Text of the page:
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A year in review: The stories that struck a chord in 2019

Article image for A year in review: The stories that struck a chord in 2019

Our farmers struggled, our state burned. Christchurch mourned and the world looked on as Notre Dame went up in flames. The ‘quiet Australians’ prevailed in an unexpected election result. Here are the stories that captured your attention this year.

One of the most covered topics on 2GB this year was the plight of our farmers, who continue to struggle through the worst drought in living memory. Alan Jones relentlessly campaigned on behalf of those living in rural areas, even taking the Prime Minister to task over the issue. One dairy farmer emotionally told Alan how he’d been run into the ground by the major supermarkets and was forced to sell the last of his cows. A Queensland cattle farmer was even terrorised by vegans who illegally stormed his farm. 

There were some incredible breakthroughs for our drought-ravaged farmers. Ben Fordham tirelessly campaigned on behalf of farmers who were facing bankruptcy for clearing their own land. After months of pushing for relief for those being prosecuted, the government announced anyone being investigated under the draconian laws would be cleared. Ben also organised a huge surprise for 11-year-old Jack Berne, who’s raised over $1 million for our farmers. During an in-studio interview, the Prime Minister jumped on the phone to thank him for his incredible work!

International tragedies were covered extensively on the airwaves this year. We mourned with New Zealand when a gunman opened fire on two mosques in Christchurch in March. A 28-year-old Australian man was arrested and charged with 51 murders after the terror attack. Iconic Paris cathedral Notre Dame went up in flames as the world looked on. A passionate argument erupted on-air and online when former prime minister Malcolm Turnbull suggested Australians should chip in to help rebuild the church. In December, another tragedy rocked New Zealand when the White Island volcano erupted, killing at least 17 people, many of them Australians on a cruise ship holiday.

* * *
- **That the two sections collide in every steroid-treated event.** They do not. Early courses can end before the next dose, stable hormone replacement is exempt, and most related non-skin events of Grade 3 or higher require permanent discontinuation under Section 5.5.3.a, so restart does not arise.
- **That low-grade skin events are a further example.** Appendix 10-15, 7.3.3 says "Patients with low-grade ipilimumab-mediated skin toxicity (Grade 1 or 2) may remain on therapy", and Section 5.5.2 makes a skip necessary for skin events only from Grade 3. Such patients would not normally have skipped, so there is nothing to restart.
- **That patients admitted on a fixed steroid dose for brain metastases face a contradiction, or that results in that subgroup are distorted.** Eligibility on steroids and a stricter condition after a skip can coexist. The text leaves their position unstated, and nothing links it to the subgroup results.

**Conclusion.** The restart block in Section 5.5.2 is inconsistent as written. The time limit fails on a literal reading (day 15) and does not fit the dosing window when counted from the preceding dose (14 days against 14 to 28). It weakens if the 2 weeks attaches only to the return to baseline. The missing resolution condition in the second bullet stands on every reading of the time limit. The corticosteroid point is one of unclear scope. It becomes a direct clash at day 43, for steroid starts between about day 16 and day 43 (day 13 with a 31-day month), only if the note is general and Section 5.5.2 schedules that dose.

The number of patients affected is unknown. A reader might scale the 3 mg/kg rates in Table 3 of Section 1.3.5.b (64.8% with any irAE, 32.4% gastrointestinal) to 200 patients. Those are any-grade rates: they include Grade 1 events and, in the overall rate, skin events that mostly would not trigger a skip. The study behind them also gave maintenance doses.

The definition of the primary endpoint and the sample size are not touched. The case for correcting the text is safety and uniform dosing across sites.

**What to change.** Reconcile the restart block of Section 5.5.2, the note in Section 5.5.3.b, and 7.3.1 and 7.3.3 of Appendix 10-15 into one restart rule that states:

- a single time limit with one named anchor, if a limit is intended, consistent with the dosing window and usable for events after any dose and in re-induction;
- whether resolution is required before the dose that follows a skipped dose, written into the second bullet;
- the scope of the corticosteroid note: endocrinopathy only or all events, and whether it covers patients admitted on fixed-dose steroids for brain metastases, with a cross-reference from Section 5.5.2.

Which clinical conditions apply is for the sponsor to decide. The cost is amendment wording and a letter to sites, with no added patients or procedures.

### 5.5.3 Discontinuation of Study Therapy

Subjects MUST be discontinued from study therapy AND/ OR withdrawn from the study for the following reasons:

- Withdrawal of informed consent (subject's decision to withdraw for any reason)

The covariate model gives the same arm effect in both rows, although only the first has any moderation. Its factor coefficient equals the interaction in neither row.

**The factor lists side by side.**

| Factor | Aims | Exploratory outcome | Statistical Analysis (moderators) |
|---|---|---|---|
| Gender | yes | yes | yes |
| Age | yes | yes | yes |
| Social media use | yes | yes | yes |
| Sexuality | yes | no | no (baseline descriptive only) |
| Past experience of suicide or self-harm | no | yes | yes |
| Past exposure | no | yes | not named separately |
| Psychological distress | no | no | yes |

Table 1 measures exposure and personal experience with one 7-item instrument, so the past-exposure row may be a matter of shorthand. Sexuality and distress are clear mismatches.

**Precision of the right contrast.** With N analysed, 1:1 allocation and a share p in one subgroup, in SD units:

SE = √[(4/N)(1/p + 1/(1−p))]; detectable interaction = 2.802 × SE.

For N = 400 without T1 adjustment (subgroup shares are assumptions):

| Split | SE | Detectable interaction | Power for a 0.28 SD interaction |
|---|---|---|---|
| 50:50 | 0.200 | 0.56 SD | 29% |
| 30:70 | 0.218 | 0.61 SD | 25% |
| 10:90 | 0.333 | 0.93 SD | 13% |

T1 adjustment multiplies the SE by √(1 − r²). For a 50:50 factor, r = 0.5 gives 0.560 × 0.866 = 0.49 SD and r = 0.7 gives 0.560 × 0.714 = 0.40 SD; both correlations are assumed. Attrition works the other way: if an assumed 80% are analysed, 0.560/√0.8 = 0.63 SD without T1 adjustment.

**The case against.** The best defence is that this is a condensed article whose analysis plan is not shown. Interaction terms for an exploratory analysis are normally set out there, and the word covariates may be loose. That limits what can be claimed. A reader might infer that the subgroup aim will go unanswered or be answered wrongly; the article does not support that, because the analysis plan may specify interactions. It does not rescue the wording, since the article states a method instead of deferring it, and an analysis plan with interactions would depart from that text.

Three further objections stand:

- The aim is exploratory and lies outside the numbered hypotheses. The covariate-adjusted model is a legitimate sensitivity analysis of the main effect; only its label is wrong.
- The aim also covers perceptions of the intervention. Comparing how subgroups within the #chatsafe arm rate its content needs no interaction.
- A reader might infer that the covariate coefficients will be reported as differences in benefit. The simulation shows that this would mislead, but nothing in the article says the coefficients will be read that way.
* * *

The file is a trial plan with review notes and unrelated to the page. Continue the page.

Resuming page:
It was a huge year for Scott Morrison, who thanked the “quiet Australians” after winning a surprise victory in the May federal election. Former prime minister Tony Abbott lost his seat of Warringah, spelling his retirement from politics. He later reflected on his 25-year political career with Ben Fordham. Jim Molan lost his Senate seat despite becoming the most individually voted-for politician in Australian political history. He later returned to the Senate after being chosen to fill a vacancy.

‘Absolutely worthwhile’: Tony Abbott reflects on his 25-year political career

It was a big year in state politics, with Premier Gladys Berejiklian securing another term for the Coalition. During the campaign, Labor leader Michael Daley made headlines when he threatened to sack Alan Jones from the SCG Trust if elected. Abortion was legalised in NSW after extensive debate both in parliament and amongst the public. A man was charged after he was filmed spitting on an anti-abortion protester. Ray Hadley also campaigned for criminals to be forced to undergo blood tests if they bite or spit on emergency service workers. The government finally listened, announcing on Ray’s show they would bring in the mandatory testing.

A fierce debate about freedom of speech and religion erupted when Rugby Australia ripped up Israel Folau’s contract for a social media post stating hell awaits homosexuals. In his first interview after his sacking, Israel Folau spoke to his long-time supporter Alan Jones

Australians were at loggerheads over a Sri Lankan asylum seeker family from Biloela who are facing deportation. Our own presenters had vastly different views on the matter. While Alan Jones has continuously maintained the family should be allowed to stay, Ray Hadley argued they are not genuine refugees. 

Notorious serial killer Ivan Milat died in October. Although Milat tried to get taxpayers to foot the bill for his funeral, the Corrective Services Minister told Ray Hadley “hell will freeze over” before he allowed that to happen.

The end of the year was dominated by devastating bushfires that continue to rage through NSW. In our most-read article of the year, an RFS volunteer was charged with starting seven bushfires. A devastated firefighter rang the station in tears at suggestions they’d “failed” to save the small town of Balmoral. And two volunteer firefighters tragically lost their lives when their truck hit a tree.

‘Ultimate betrayal’: RFS volunteer charged with starting seven bushfires

In a year full of highs and lows, our relationship with our listeners was stronger than ever. When a 2GB listener spotted a woman wanted on suspicion of murder, he called Ben Fordham as the police arrived to arrest her. The openline went into meltdown when Ben called out a lying P-plater live on-air. When dozens of cases of VB spilled all over the Pacific Highway, listeners were desperate to find out where the accident had taken place (for completely innocent reasons, of course). We all had a laugh when Ray Hadley was crowned Australia’s Hottest Radio Hunk for 2019 after an extended campaign. And an in-studio performance by Ray’s musical discovery of the year, Mr Cowboy 62, became our most-viewed video on Facebook. 

As Alan Jones says, our listeners are our best researchers. Thank you for listening (and reading) in 2019.